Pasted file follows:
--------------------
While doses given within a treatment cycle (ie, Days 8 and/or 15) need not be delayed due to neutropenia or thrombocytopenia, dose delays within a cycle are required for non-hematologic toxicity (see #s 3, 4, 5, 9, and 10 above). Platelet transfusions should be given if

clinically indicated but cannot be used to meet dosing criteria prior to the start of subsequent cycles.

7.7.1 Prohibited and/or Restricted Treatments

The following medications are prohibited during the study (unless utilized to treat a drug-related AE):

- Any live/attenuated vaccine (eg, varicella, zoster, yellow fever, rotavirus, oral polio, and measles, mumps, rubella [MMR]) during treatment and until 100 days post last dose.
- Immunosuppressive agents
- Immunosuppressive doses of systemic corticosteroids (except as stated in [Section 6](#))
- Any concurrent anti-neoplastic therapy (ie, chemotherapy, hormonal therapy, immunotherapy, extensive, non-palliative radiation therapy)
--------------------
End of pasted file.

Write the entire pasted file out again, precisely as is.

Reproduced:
While doses given within a treatment cycle (ie, Days 8 and/or 15) need not be delayed due to neutropenia or thrombocytopenia, dose delays within a cycle are required for non-hematologic toxicity (see #s 3, 4, 5, 9, and 10 above). Platelet transfusions should be given if

clinically indicated but cannot be used to meet dosing criteria prior to the start of subsequent cycles.

7.7.1 Prohibited and/or Restricted Treatments

The following medications are prohibited during the study (unless utilized to treat a drug-related AE):

- Any live/attenuated vaccine (eg, varicella, zoster, yellow fever, rotavirus, oral polio, and measles, mumps, rubella [MMR]) during treatment and until 100 days post last dose.
- Immunosuppressive agents
- Immunosuppressive doses of systemic corticosteroids (except as stated in [Section 6](#))
- Any concurrent anti-neoplastic therapy (ie, chemotherapy, hormonal therapy, immunotherapy, extensive, non-palliative radiation therapy)